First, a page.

Options

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Unlike a future contract (sometimes referred to as a "future"), options allow a holder to buy or sell at a later date at his or her discretion. Most options are quite complicated and have the guidelines for the option written on what is called a term sheet. Term sheets usually specify such things as whether the holder has the right to sell, known as a "put" option, or the right to buy, which is known as a "call" option.

Though options do allow a holder a potential to gain a large amount of money, they have historically been very unpredictable. Options are often looked down upon in the investing world because so many investors have lost money on them. With the large potential for monetary gain comes an equally large risk for losing 100% or more of the money that was put into the option.

Unfortunately, the fact of the matter is that 80% if those that buy options actually end up losing money on them. The reasons for this can be summed up in three different factors: time, direction and magnitude.

As far as time is concerned, options are also known as a "time-wasting" asset. When you buy an option, you are basically racing the clock to see if you can make a profit before the option is completely worthless. As time goes on, the option loses value. As with all dealings in the financial market, time is very much essential in a holder's considerations. The holder has little, if any, way of knowing if it would be better to sell the option and break even, keep the option and have a 20% chance of gaining money or selling the option and getting rid of the risk permanently.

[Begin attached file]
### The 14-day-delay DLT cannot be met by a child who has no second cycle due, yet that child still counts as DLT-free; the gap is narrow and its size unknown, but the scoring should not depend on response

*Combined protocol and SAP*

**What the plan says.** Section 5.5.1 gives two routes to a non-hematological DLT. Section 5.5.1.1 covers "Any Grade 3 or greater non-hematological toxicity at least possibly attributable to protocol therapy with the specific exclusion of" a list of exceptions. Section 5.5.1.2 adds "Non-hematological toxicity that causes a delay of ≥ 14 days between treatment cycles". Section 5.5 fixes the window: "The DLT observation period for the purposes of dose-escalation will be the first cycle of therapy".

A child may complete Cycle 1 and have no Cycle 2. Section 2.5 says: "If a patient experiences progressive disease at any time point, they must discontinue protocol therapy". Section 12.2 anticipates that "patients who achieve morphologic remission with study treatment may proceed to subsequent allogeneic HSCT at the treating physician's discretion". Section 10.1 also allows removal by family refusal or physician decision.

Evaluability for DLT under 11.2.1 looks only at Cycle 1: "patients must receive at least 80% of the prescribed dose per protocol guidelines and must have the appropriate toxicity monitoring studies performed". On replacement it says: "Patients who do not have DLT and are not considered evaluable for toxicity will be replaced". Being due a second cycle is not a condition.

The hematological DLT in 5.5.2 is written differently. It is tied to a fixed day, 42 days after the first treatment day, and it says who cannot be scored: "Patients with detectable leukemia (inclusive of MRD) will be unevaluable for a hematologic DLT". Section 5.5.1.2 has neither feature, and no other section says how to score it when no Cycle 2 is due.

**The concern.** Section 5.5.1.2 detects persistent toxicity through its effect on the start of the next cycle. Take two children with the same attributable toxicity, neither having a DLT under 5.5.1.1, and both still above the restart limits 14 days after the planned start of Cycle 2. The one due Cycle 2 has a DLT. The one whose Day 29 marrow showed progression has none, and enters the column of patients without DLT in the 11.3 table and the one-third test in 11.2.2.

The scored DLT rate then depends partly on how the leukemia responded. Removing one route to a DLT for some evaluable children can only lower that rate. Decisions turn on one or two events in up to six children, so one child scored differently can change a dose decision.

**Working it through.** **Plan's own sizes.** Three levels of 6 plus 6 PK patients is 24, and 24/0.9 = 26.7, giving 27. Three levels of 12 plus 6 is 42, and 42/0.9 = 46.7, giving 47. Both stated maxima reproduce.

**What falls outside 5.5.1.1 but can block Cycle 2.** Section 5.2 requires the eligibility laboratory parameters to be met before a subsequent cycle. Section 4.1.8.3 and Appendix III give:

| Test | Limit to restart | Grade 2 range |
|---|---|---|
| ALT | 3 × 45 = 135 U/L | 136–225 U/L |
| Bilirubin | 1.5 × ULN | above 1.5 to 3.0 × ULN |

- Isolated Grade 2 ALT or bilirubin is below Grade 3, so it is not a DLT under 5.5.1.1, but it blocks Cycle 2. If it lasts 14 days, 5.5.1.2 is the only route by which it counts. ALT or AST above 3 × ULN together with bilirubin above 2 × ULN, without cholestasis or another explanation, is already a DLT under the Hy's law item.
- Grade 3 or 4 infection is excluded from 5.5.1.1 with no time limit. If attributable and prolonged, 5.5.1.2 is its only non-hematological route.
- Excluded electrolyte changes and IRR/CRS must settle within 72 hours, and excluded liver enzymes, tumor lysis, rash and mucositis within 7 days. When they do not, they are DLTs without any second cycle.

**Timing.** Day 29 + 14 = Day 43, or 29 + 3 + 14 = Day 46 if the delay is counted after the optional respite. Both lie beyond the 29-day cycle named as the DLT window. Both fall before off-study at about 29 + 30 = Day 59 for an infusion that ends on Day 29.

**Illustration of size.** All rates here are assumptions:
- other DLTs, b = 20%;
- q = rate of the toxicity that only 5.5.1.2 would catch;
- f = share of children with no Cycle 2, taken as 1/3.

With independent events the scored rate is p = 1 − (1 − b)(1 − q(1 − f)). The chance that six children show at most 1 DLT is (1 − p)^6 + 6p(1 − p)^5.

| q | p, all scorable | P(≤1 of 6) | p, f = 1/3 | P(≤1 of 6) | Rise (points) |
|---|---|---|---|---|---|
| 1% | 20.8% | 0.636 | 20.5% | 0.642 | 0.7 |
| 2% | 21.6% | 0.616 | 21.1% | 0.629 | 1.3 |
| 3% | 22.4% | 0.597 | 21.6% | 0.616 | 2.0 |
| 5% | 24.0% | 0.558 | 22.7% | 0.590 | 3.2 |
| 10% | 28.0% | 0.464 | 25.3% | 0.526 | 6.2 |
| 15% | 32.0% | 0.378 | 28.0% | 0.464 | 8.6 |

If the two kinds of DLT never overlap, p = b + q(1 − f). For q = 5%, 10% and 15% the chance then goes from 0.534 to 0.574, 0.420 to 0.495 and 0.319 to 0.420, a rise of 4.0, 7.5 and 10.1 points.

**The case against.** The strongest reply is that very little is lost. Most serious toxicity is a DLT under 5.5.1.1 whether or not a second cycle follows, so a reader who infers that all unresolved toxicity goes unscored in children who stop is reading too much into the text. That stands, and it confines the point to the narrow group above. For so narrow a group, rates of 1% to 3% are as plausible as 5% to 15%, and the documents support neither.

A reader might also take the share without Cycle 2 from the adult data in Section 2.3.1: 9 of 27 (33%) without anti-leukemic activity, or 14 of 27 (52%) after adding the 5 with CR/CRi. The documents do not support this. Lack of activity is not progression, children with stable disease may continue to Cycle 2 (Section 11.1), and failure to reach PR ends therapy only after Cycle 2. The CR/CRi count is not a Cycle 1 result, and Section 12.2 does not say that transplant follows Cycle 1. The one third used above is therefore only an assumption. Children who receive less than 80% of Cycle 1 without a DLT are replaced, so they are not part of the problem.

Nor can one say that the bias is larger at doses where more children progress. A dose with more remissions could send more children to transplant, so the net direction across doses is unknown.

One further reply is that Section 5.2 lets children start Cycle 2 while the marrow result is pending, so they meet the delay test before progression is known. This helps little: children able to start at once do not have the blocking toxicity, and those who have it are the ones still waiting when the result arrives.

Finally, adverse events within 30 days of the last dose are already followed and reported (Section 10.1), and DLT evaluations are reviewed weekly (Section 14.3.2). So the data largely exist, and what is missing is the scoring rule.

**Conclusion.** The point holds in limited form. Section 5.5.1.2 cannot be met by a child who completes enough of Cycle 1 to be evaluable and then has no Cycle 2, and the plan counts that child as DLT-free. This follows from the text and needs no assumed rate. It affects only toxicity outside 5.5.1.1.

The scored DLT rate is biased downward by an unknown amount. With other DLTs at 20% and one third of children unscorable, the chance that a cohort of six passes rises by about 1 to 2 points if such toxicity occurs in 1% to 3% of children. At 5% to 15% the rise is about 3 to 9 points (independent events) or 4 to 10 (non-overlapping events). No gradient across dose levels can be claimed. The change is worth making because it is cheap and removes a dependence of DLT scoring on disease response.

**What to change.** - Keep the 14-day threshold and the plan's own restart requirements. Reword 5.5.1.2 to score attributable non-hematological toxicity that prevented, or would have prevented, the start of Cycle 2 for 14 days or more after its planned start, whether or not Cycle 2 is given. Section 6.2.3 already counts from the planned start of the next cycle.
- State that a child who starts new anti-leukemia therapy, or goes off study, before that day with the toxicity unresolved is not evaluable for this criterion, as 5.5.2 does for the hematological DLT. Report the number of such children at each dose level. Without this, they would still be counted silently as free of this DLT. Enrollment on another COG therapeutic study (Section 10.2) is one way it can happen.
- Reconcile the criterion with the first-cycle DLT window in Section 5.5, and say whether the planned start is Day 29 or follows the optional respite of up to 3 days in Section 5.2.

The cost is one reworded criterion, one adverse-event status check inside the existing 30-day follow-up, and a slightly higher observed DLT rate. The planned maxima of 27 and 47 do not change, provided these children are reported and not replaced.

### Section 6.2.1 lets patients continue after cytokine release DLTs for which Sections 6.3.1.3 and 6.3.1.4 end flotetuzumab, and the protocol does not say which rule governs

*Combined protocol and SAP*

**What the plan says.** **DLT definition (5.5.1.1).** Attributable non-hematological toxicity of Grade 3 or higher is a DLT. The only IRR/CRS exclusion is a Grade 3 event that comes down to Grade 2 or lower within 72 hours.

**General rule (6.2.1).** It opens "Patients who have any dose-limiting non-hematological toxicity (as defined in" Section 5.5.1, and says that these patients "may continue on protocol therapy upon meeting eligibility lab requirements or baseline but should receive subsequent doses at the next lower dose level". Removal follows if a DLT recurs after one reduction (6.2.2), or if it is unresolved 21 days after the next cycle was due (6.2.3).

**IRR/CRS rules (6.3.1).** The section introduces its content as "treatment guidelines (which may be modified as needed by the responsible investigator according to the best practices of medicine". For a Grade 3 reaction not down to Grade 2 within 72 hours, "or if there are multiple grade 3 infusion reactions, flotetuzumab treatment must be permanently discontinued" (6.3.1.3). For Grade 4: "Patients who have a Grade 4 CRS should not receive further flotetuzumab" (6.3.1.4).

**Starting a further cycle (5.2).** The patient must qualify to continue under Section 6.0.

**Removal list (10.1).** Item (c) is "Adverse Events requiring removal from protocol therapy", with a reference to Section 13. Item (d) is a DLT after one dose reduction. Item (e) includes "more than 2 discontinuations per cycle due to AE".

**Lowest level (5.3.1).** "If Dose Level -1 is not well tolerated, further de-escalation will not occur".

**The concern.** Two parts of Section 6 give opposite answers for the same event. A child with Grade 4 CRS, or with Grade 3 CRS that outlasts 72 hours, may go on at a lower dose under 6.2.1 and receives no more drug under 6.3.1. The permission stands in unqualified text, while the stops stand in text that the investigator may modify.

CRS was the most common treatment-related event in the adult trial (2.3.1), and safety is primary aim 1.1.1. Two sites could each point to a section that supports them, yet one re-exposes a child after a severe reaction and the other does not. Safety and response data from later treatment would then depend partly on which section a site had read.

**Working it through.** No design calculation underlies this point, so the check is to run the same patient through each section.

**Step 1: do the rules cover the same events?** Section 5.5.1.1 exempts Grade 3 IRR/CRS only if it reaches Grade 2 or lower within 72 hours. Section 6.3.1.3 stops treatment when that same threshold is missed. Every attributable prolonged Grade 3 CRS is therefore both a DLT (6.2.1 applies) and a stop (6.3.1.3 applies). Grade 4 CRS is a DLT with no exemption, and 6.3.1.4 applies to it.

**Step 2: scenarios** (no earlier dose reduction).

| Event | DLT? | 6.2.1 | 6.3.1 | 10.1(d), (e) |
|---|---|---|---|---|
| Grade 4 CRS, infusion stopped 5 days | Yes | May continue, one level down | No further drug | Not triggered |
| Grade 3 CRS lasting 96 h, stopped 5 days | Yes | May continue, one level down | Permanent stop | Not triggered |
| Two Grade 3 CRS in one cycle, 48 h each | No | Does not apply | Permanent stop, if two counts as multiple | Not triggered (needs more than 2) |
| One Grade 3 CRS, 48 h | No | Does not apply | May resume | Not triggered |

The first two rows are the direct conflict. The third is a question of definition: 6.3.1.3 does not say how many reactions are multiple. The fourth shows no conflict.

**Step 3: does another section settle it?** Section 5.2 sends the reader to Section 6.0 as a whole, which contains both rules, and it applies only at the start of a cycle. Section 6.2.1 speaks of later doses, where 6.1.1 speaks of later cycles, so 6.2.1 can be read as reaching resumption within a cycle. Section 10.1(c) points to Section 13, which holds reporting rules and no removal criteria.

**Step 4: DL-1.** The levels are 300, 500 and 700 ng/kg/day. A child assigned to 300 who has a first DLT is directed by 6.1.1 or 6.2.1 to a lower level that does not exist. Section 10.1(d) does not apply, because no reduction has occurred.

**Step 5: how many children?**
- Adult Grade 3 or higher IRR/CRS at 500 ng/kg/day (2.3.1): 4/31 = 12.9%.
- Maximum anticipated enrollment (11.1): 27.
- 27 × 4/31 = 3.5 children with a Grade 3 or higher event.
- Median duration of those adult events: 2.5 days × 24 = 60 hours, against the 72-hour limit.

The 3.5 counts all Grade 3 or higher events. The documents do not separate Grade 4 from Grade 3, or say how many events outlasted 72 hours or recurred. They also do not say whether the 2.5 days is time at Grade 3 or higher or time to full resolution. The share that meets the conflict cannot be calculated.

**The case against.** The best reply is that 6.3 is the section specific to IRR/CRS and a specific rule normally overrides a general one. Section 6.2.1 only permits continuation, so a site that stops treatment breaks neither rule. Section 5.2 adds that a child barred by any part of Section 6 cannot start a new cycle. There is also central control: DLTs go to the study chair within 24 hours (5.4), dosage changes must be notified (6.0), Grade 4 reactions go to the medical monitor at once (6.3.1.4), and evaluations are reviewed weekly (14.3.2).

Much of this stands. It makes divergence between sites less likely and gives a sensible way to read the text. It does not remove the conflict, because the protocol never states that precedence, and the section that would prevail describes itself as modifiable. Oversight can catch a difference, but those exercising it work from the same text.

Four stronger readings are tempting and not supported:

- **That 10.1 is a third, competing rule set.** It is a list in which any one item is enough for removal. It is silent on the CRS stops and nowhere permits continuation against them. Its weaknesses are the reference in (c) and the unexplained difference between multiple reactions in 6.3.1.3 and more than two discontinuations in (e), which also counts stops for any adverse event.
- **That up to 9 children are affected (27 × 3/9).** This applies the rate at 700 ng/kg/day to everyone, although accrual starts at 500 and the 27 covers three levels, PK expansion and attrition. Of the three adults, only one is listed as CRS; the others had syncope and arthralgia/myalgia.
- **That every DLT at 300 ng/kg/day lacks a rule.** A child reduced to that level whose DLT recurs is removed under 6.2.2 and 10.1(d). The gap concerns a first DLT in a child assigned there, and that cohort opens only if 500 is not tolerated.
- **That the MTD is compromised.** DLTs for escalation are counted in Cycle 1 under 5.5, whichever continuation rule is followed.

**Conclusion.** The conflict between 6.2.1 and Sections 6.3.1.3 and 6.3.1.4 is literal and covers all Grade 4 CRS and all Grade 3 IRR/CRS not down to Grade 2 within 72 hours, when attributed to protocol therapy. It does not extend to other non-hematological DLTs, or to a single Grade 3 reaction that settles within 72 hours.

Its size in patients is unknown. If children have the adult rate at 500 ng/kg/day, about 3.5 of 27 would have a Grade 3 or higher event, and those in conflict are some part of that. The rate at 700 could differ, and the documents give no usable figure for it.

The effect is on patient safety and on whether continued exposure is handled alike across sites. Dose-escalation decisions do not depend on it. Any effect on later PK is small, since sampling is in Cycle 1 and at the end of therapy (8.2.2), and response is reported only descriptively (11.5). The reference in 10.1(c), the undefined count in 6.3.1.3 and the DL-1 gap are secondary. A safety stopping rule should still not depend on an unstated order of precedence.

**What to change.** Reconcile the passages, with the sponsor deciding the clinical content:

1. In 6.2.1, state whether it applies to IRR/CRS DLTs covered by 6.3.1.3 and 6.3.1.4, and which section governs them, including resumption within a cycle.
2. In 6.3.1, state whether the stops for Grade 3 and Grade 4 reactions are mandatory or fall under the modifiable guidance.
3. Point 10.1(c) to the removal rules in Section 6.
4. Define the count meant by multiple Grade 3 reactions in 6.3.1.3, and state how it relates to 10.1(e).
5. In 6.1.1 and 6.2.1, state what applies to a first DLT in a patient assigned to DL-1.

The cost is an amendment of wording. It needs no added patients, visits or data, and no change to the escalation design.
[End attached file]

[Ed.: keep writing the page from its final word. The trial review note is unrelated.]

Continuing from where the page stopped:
Another factor that affects the way options work is direction. The direction that the market could take in a short amount of time is very, very volatile. Buying and selling options is, once again, very much a gamble. If the holder guesses that the market will go up and it goes down, that holder will usually lose most, if not all, of their money.

In addition to these, there is one other factor that tells us why options are not the best idea for an investor. In addition to time and direction, the holder must also correctly guess that magnitude of the value of the option. The magnitude describes how big the increments will be of the value of the option rising or falling. Let us speculate that the holder correctly guesses that amount of time that it takes until the option is at its peak value and correctly guesses that the option is rising in value. If that holder does not take into consideration the increments in which that options value increased, that holder still loses money. Once the option expires, it has no time value left, and therefore the only value left in it is its intrinsic value, which is normally quite low. Therefore, the holder has once again lost money.

Therefore, options are much like gambling. A fortunate and shrewd few are able to beat the odds and make a good profit on dealing with options. However, it is, indeed, a gamble. Because 80% of those that deal with options lose more than they originally put into the option, that leaves them even worse off than before they bought the option.

With these statistics facing the purchase of an option, those that do so are taking a very large risk in doing so. While for the fortunate few it may have seemed worth the risk, the other 80% are left wondering why they took such a large risk.